Donald Trump has drawn the ire of both the Mexican government and Mexican Americans in the U.S. for the controversial comments he made Tuesday during his presidential campaign announcement.
The real estate mogul said during his hour-long announcement speech that Mexico was not sending its brightest minds to the U.S., instead it was sending drugs, crime and rapists across the border illegally.
A day later, he did not back down from his comments.
The billionaire businessman, television personality and now Republican presidential candidate told Fox News Channel's "Fox and Friends" that "[w]hether it cost me votes or not, I don't care. I tell the truth."
Mexico's Interior Minister Miguel Angel Osorio Chong told reporters later on Tuesday that Trump's comments "seem prejudice and absurd" and that he was ignorant of the many positive contributions Mexican migrants make in the U.S.
""I think what (Trump) did is generate controversy, but not a plan," Osorio Chong said, according to Reuters.
While the mogul touched a number of controversial issues during his speech, the comments about Mexico and immigration have drawn widespread criticism not only from the Mexican government, but from Latino groups in the U.S. as well.
"Trump is a businessman, not politician. His campaign is an example of someone using politics to elevate his own image and make a profit, and it's no secret that Donald Trump will do almost anything to plaster his name somewhere and make a buck," Arturo Carmona, the executive director of the Latino-rights group Presente, said in an e-mail to Fox News Latino.
Trump's heated words seem to balk at the Republican Party's overall push this election cycle to win over Latino voters, after its dismal performance during the 2012 presidential race. Then-Republican presidential nominee Mitt Romney was only able to garner 27 percent of the Hispanic vote, compared President Obama pulling in 71 percent.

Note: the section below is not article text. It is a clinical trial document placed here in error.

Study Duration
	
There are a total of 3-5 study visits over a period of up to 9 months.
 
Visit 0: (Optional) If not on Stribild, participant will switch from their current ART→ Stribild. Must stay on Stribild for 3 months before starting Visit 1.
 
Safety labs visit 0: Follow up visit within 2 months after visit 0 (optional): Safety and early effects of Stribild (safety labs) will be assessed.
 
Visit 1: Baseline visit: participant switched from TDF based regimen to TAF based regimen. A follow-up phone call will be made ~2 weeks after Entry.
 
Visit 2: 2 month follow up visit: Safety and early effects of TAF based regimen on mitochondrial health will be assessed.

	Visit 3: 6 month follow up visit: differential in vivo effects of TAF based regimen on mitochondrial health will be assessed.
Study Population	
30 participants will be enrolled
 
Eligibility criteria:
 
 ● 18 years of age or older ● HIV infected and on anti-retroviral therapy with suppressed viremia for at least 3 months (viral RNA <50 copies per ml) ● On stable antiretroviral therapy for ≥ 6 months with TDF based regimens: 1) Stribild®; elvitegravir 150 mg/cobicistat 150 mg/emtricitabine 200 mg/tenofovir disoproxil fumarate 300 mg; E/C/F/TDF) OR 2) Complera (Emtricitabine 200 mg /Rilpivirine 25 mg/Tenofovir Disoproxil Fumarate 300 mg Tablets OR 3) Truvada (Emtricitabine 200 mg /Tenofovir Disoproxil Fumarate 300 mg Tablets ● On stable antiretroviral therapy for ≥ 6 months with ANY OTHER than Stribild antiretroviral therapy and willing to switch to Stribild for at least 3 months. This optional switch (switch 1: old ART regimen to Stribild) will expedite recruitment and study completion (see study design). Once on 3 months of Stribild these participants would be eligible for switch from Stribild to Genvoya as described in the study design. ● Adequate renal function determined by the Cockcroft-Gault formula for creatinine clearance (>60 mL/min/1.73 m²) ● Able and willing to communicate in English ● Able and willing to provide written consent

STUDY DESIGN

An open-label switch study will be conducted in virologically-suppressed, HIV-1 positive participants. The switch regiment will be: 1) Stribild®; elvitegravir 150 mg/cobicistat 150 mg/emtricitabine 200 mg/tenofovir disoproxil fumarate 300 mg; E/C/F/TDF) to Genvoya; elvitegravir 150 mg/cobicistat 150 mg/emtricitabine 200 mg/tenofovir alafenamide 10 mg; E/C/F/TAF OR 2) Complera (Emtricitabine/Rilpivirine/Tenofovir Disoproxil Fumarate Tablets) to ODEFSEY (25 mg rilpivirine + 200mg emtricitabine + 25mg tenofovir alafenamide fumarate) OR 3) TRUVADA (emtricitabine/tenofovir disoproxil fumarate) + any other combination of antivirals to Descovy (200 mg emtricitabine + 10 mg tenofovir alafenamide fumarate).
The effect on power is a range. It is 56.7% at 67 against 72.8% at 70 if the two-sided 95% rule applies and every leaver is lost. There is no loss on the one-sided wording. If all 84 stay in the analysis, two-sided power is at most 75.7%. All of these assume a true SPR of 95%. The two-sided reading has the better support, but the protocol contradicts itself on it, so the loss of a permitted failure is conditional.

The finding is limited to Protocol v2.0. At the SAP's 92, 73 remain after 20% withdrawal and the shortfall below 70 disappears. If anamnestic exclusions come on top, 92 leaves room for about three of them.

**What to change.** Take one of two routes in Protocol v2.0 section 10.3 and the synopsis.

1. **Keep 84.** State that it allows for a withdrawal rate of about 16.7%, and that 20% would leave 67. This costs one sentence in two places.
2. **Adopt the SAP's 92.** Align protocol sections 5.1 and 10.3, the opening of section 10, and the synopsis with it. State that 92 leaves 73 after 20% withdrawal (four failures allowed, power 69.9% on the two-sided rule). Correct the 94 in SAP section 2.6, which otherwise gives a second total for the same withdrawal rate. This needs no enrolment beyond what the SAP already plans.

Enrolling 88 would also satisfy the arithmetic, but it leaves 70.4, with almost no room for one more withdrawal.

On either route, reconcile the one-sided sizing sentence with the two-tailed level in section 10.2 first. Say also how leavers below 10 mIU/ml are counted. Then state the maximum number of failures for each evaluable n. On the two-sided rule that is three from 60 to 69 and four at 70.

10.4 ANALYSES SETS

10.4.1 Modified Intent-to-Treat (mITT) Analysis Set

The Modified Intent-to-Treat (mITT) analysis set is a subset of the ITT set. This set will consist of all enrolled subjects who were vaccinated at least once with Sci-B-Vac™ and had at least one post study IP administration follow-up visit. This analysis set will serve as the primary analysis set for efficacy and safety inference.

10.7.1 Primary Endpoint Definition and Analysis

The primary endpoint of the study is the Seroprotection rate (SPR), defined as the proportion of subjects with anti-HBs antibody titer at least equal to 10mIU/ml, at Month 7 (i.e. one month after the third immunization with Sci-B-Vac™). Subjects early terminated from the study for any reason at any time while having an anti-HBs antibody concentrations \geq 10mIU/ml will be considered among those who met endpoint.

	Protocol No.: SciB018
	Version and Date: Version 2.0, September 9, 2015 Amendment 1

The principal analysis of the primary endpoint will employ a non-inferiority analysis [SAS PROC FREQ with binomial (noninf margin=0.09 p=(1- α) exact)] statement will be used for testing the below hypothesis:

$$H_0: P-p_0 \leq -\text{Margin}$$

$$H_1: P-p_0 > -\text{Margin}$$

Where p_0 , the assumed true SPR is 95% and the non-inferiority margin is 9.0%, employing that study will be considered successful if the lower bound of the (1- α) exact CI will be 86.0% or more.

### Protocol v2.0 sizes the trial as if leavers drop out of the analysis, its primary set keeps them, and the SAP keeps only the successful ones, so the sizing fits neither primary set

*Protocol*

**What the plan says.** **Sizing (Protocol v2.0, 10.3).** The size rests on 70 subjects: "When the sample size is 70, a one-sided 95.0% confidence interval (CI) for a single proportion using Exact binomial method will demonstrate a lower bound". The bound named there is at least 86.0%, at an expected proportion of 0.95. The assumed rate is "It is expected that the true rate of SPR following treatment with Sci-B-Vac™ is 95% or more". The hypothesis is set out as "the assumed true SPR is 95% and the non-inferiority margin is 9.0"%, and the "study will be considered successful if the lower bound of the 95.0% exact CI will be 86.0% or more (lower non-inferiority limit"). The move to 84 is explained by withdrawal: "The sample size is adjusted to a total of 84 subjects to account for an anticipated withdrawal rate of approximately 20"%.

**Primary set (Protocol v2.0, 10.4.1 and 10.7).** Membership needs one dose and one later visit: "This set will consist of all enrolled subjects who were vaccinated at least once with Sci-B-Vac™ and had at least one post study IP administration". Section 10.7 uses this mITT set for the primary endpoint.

The crowded Republican race for 2016 has seen many presidential hopefuls making concerted efforts to appeal to the Latino electorate – particularly the two candidates from the Hispanic-stronghold of Florida, former Gov. Jeb Bush and Sen. Marco Rubio. Both candidates have peppered their speeches with Spanish, offered up their support for a path to legal status for undocumented immigrants and touted their work for Latinos while in office.
The welcome mat that the Republican Party is unfurling for Latino voters, however, is not one that Trump seems concerned about. He said during his speech that Mexico has "ripped this country off" he has also proposed building a wall between the two countries and then forcing the Mexican government to pay for it.
"Nobody can build a fence like me," Trump said. "I would build a wall like nobody can build a wall. And nobody comes in illegally anymore…I build great buildings all over the world. I would have Mexico pay for it. Believe me. They will pay for it because they have really ripped this country off."